The Curious Case of a Bombing Movie
‘Bombay Velvet’ is now officially a box-office disaster, from what I read of trade reports.
Not that I trust them too much, but what most of the trade pundits have been doling out couldn’t necessarily have been a false down-putter now, can it have been? With people up in arms against the film’s infamous independent film director Anurag Kashyap, who’s known most for ‘Black Friday’, but started earlier on – with a film called ‘Paanch’, which was never able to get the due it deserved.
Or did it?
Because from what we’re now led to believe, Kashyap might just be the worst director to have ended up in the Indian Hindi-language film industry. ‘Bombay Velvet’ is the worst film ever, say some. Ranbir Kapoor’s disappointing choice of films is looked down upon by some others. An acquaintance pointedly questioned, “Why is Ranbir Kapoor choosing films like ‘Roy’ and ‘Bombay Velvet’?”, to which I could only remark something that set my mind running, itchy enough to write what you’re looking at right now:
“Actors should take risks. Else we’ll be left with a businessman who was once one of the best Indian Hindi film actors we knew in the nineties, and decided to stick where the money took him because nobody paid to watch all the best films he starred in.”
Let’s rewind to almost a month earlier. I was down and out, entering my flat after a long, hard day at work, and I found my Dad inside, intently watching an Indian Hindi film on television. Not that the scene’s any different; my Dad’s a fan of any and every kind of film, particularly the ones that are exceedingly masala-driven (and probably dubbed to the language from an acquired South Indian film). Except, today he was watching a drama film. A drama lasting three hours and a half driven by one – and only one – genre shouldn’t have been his way to pass his time ordinarily.
But this was different. He was watching Ashutosh Gowariker’s ‘Swades’.
We really adore the film. I was in the eighth grade when I first watched the film on the big-screen with a packed audience – and I remember thinking to myself, this film will be a box-office hit. Little did my naive, teenage sense know that it was not to be. I bought the music, and I bought the film on Digital Versatile Disc (DVD) much, much later – if only to show (what little of) my solidarity I had – and could provide – with the film. I keep going back to the film for many a reason – and not simply because of my patriotism for the country, because I’m not the least bit a nationalist than I am more of a human being longing for a more globalised utopia in the crevices of my head.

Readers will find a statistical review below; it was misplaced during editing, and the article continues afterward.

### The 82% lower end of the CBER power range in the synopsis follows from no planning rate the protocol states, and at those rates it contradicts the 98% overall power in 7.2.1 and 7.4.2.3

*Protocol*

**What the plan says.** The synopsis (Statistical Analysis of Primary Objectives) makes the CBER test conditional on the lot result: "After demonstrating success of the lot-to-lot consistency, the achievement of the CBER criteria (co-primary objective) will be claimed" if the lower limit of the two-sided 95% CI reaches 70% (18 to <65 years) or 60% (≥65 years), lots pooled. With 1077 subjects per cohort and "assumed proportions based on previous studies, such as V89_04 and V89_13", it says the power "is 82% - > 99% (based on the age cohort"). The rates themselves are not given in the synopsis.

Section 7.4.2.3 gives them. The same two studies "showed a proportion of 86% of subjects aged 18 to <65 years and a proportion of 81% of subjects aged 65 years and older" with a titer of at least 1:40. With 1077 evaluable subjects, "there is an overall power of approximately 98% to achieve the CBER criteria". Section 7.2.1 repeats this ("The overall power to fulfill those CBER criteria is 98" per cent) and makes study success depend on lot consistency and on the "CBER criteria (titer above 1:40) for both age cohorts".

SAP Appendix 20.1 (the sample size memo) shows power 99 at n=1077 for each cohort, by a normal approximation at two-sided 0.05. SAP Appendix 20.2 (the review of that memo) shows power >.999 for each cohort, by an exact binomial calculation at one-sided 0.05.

But that’s not why I’m writing the article, am I now?
The Infamous Blame Game
The reason I’m writing this article is to let you know how much I despise all the hatred the “intelligentsia” gives them all. I have a lot of friends who despise Shah Rukh Khan simply because he “does bad films.” He’s growing old and romancing younger women, some say. He doesn’t act his age, some others remark. But the most I’ve heard from the relatively (and I literally mean “relatively”) saner lot is the fact that he produces extremely terrible films. Ah, but of course he does, my head resignedly agrees.
But then, why does he produce bad films? That is the big question here.
Because as we hark back to the Shah Rukh Khan who kick started his career with the television show ‘Fauji’, we’re introduced to one of the most promising actors, ever so bold in his step-taking and his career choices. From comedies like ‘Kabhi Haan Kabhi Na’ to twisted drama-thrillers like ‘Maya Memsaab’ and (let’s guess how many people remember this one) dark comedies like ‘Oh Darling! Yeh Hai India!’, he built himself up on the unconventional with each and every film of his. And even when there was a drastic image change with ‘Dilwale Dulhania Le Jaayenge’, Khan continued to experiment. With films like ‘Dil Se…’and the likes to boast of, his consistency with experimentation, although dying, was still present. All the way till Shimit Amin’s ‘Chak De! India’ that is.
Why did he stop? Why did he start investing – as a producer – in films without as much as the kind of strong content his fans grew up seeing him in?